Having read "To Draft a Business Plan or Not" and deciding that there really is value in the process of drafting a business plan, you now find yourself starring at the computer screen or a blank piece of paper wondering: How do I start? What follows is a six step process that will get give you a quick and effective means to start the business planning process.
Step 0: Identify the Opportunity
Before you can even think about drafting a business plan, you have to have identified an potential opportunity. This may be a problem that you experienced, heard about or came across for which an adequate solution does not exist in the marketplace. IKEA arose to provide just-in-time, easy to transport and assemble furniture (some might take issue here) at reasonable prices. It may be an opportunity to use a new technology to provide an improved product or service; Kestrel’s 1986 first all-carbon fibre bicycle frame and Uber’s 2010 internet and smartphone-enabled “taxi” service being examples. If you have yet to identify an opportunity see Opportunity Identification.
Step 1: Get the Ideas Down
Assuming you have a potentially great opportunity in mind (and this is not a routine activity by any means), you need to write it down. I recommend using a blank sheet of paper, the bigger the better, and just start writing out the idea and its various aspects. Although a computer can be used, paper permits a more free form and spontaneous outpouring of ideas. Write, write write; brainstorm about every aspect of your idea and get it all down. Structure and thoroughness are far less important at this first stage than are creativity and the multitude of connected aspects of the opportunity. It is fun and often helpful to develop a working name for this project at this early stage as it imparts a persona. When ideas are rushing in or I’m not at a desk, I often use the voice memo/dictaphone on my smartphone to ensure I don’t lose anything.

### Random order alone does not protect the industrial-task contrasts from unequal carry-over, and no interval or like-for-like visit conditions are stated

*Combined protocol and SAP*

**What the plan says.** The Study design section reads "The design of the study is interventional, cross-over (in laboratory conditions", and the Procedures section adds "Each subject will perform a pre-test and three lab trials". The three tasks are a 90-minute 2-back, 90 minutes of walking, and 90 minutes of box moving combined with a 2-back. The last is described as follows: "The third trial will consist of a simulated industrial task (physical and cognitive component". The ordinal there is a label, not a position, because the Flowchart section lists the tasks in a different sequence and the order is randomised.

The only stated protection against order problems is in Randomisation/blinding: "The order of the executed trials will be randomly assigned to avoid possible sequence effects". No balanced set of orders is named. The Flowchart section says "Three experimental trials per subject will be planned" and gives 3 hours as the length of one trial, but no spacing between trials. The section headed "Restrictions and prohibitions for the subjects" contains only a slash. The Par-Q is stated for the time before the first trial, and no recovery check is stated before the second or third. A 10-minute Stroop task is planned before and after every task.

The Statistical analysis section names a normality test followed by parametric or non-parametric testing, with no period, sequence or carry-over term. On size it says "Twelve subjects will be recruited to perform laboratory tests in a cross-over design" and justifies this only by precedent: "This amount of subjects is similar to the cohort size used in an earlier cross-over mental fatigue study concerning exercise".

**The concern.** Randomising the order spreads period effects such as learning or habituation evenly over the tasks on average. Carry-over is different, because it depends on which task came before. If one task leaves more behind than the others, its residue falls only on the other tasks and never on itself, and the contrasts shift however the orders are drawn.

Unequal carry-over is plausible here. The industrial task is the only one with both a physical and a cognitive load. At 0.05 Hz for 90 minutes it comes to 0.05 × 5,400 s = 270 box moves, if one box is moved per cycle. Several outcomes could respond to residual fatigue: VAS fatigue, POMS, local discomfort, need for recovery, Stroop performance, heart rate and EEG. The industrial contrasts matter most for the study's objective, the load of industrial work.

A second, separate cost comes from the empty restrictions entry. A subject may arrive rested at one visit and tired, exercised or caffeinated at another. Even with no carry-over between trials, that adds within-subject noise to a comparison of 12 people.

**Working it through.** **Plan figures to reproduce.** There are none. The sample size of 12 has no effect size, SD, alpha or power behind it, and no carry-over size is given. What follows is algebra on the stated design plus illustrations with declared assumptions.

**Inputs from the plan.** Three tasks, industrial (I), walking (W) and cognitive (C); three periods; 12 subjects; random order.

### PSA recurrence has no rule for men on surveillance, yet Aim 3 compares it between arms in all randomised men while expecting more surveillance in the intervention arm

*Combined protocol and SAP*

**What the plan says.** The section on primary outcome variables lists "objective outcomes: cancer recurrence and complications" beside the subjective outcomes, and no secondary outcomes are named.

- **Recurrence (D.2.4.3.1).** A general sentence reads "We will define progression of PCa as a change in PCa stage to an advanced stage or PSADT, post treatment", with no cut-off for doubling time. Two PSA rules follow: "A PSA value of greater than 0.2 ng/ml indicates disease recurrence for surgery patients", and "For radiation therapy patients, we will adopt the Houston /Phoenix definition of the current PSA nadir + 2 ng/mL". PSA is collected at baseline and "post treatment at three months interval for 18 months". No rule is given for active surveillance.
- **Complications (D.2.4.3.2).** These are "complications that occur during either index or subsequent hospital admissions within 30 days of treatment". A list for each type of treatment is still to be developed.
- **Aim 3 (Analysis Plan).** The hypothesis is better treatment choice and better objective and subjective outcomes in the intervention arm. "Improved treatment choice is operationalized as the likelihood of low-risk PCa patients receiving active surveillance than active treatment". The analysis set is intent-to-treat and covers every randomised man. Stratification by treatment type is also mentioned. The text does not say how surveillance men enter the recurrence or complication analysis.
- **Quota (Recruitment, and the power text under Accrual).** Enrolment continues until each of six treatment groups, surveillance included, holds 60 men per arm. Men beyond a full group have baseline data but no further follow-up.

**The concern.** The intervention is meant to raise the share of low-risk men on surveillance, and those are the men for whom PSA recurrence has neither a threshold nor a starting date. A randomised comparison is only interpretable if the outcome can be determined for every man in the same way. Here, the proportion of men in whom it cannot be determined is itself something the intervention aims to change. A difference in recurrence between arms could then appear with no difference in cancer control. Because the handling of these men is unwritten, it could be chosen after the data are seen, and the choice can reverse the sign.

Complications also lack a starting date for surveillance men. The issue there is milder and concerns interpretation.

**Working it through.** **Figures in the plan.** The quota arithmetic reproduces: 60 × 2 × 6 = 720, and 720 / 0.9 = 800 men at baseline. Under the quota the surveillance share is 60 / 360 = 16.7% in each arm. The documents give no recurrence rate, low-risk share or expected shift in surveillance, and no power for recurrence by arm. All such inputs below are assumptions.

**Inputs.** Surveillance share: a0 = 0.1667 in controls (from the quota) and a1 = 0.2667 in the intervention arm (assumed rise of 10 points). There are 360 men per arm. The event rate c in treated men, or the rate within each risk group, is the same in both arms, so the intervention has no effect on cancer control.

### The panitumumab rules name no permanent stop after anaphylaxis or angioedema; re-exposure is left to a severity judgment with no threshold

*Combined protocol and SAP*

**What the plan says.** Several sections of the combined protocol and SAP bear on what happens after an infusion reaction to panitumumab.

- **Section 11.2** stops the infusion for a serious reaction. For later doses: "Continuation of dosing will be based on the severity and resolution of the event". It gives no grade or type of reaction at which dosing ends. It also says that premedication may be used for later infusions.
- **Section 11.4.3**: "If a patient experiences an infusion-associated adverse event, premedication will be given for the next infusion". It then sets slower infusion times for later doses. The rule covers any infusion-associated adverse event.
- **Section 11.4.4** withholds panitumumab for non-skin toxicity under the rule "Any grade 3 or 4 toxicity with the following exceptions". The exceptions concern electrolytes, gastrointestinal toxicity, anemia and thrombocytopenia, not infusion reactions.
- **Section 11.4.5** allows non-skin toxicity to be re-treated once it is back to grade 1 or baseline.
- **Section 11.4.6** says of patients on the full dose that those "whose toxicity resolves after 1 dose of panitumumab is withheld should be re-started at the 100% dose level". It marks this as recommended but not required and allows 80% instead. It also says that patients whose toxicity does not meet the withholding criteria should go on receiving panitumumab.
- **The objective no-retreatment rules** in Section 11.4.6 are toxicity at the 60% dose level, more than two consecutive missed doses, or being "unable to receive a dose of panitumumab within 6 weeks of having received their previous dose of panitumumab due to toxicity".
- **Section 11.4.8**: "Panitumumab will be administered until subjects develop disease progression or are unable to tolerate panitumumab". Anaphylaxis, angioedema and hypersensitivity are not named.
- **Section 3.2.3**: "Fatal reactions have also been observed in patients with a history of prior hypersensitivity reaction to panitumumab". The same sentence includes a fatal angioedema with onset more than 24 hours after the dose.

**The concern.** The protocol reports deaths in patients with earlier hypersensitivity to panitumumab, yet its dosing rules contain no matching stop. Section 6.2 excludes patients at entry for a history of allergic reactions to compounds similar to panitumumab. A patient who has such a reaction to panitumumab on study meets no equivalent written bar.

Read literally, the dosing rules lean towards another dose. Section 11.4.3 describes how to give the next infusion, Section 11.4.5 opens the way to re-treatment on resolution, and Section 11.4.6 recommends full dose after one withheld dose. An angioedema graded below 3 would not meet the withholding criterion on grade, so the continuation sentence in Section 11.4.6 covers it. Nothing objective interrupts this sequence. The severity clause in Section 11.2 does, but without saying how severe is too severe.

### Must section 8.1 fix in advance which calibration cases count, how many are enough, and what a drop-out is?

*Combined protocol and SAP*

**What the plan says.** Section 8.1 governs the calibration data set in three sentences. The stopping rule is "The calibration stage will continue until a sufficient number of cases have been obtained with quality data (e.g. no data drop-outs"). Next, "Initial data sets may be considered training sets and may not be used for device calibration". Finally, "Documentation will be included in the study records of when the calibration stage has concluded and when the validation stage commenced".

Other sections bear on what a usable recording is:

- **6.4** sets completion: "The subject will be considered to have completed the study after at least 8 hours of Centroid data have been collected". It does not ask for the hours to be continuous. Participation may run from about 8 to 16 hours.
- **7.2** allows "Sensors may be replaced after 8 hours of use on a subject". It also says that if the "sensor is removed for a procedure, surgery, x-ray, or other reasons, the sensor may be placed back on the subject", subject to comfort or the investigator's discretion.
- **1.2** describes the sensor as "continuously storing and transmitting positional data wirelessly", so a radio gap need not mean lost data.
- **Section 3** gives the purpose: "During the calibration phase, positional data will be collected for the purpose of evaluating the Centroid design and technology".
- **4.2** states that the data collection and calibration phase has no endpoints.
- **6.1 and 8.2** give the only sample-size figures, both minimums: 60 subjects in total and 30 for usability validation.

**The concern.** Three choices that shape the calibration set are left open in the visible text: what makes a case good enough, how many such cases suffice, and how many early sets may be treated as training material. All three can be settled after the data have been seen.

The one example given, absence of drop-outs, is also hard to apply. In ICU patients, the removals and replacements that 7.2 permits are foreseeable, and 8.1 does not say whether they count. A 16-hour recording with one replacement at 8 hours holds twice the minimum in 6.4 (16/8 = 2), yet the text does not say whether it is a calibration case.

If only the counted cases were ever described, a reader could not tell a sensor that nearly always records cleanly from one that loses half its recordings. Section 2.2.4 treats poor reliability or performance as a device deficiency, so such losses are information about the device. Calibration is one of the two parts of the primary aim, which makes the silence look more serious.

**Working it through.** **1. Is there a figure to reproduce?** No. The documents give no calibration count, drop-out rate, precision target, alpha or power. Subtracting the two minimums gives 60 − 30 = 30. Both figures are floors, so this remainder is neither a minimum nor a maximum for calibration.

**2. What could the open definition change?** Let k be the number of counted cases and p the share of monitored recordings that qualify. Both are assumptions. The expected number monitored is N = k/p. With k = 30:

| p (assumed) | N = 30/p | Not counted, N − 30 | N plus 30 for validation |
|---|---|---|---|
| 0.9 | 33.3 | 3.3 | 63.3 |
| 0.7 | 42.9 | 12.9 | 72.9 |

Step 2: Identify the Key Innovations, Resources, Challenges and Unknowns
Having created a page or more describing various aspects of your opportunity, review your scribblings and identify or add the key innovations. A key or value-adding innovation should be novel at least to your industry and difficult for others to copy and implement successfully. See Opportunity Identification for details. Similarly, list the key resources: physical, capital and human, the major challenges, and the major unknowns or questions that come to mind. In the process, list possible solutions or ways and means of addressing them. At this point, you have developed the foundations for your planning efforts.
Step 3: Provide Some Structure
There are many ways to provide some structure and these generally involve employing a computer. Text-based methods include sections of text with headings, outlines with multilevel indentations, and/or tables. Diagrammatic representations or a mix which includes text are preferable. (Remember the saying that "a picture is worth a 1,000 words”). Mindmaps, Venn diagrams, other combinations of geometric shapes and arrows as well as drawings and even storyboards are all examples. Google the images of “Diagram” if you need inspiration. There are three reasons to structure your opportunity: It allows you to see the complete picture so that missing components can be identified and added. It also allows you to identify and correct any inconsistencies such as not including enough resources to accomplish the goals within the desired timeframe. Finally, it provides a framework to share and discuss the opportunity with others.